[plug] Telstra NT1-Plus-II and ISDN experiences

Steve Boak sboak at westnet.com.au
Fri Apr 2 00:11:12 WST 2004

Hi all

Since ISDN has come up again today, I thought I would throw in my 2c worth on 
the subject for the archives.

In general I am extremely happy with Westnet's ISDN service, and any 
negativity in the following is just the niggling little things we all expect 
now and again when playing with any sort of communications device any more 
complicared than a plain old telephone. With 70ms ping times, 15kBytes/sec 
sustained transfer rates (both ways), capped cost data calls, unlimited 
downloads, life isn't too bad :)

Of course that's not to say ADSL wouldn't be nicer, but I don't think that is 
even a remote possibility. Even though I am only 2.5km from my exchange (RIM) 
there will never be enough customers in this rural area to convince Telstra 
to make ADSL available here.

Just in case someone asks, total cost of the whole ISDN shebang is:

Installation of NT1-Plus-II ISDN box: $55.00 (on special I believe)
Line Rental: $22.50/month (for the second line)
2 x Westnet Essentials 64k accounts for 128k access $38.90/month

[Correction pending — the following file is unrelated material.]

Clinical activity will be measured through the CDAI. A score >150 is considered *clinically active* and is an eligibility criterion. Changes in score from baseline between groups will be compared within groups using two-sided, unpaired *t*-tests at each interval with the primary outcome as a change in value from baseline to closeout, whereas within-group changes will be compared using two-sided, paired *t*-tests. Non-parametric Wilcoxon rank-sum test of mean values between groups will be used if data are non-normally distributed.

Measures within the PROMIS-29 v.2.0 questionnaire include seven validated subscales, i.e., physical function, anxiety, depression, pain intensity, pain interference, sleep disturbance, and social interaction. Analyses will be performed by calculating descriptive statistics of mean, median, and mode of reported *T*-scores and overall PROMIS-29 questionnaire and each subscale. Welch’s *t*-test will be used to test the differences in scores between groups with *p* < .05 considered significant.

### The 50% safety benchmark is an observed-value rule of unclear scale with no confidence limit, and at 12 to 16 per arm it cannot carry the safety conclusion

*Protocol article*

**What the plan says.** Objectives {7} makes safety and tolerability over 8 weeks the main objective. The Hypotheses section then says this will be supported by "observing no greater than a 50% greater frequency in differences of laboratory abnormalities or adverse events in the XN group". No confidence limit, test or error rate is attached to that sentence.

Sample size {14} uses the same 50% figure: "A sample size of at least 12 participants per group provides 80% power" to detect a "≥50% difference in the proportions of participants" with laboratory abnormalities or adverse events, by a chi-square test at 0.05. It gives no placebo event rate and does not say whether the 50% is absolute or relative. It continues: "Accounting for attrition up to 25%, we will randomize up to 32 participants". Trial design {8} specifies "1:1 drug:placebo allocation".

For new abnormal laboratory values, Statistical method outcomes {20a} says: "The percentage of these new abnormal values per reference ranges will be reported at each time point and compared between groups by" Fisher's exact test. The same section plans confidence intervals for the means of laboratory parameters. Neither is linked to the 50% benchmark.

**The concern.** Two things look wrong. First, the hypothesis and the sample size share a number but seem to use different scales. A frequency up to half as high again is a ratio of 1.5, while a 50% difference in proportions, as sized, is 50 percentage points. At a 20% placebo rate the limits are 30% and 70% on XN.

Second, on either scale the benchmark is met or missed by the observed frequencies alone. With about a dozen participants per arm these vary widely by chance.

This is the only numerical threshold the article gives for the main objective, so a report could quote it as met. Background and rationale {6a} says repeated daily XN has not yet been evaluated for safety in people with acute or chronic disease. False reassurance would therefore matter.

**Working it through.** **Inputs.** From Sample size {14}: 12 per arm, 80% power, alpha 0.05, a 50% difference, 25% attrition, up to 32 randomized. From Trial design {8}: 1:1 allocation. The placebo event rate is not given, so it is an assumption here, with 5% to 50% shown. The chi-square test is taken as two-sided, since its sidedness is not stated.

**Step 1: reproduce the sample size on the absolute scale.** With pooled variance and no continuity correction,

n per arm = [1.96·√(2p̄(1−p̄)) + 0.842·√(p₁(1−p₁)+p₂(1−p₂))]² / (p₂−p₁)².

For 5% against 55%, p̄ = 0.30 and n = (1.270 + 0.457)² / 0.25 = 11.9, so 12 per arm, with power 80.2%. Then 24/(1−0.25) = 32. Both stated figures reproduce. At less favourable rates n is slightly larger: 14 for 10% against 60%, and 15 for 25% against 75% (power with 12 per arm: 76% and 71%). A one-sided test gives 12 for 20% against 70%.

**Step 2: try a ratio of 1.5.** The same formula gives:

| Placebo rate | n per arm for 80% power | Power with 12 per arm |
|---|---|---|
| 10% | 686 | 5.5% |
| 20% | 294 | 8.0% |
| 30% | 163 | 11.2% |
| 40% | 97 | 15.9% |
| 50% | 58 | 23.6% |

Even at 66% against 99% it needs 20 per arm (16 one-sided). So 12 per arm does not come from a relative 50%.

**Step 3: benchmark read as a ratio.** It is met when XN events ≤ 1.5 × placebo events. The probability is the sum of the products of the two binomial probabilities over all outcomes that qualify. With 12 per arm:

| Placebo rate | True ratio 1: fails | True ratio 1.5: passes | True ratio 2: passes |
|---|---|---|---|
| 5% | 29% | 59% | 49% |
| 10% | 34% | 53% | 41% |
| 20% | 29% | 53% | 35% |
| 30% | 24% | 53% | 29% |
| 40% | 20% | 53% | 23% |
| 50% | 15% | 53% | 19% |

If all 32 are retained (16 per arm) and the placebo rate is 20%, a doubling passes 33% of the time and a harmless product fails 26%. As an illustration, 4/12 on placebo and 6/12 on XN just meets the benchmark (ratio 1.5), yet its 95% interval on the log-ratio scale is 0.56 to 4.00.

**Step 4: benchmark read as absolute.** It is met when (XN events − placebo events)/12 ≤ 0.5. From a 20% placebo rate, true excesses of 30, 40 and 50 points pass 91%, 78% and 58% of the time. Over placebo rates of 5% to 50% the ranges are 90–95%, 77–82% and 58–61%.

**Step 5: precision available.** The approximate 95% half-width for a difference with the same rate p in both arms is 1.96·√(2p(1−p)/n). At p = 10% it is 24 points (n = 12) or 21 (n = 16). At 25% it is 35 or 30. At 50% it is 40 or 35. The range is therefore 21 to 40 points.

Capped calls to 01983... numbers $16.50/month

So that comes to about $78/month for unlimited time/download 128k ISDN.

For me, 25km south of Nannup, 128k ISDN is the only viable option other than 
56k dialup, but it is actually quite good now it is working correctly. (it 
always worked well at 64k, but took 6 months to get 128k working correctly, 
between Westnet's routing and Telstra's hardware problems).

I actually got ISDN installed as a cheaper way to get a second phone line for 
my analog modem, before the capped calls became available. I must say the 
analog modem really flies over the high quality ISDN line, with 50k connects 
every time and up to 14 days on a single local call. I assume this is because 
the connection is actually digital from my desktop, even if I am talking on 
the phone or using an analog modem. i.e. either it works perfectly, or not at 
all :)

If you are a residential ISDN user (Telstra On Ramp Home), you can get a 
$16.50 per month fixed price plan for all your calls to 01983... numbers, 
which can save you a LOT of money over the normal 30c/hour (60c/hr for 128k) 
timed rate. 60c/hour 24/7 for a month is about $430 :) A friend of mine who 
connected to ISDN recently didn't know about this, and found out the hard 

(Big Pond ISDN customers don't have to pay for either calls to 01983... 
numbers or the $16.50/month charge, as they are included in the price of 
their internet plan)

The fixed-price ISDN call plan you want, called the 'Telstra ISDN Internet 
Plan' is not mentioned anywhere on Telstra's website except in some obscure 
conditions of use document. You may have trouble finding an operator who 
knows anything about it, and you will almost definitely get shunted to a Big 
Pond operator who knows nothing about it either, but I assure you it does 
exist. I'm using it right now! If you have problems, demand to speak to a 
manager of either ISDN or Big Pond, they seem to know what is going on. 

This link explains it pretty well: 

BTW, it appears there is a special on at the moment for Telstra ISDN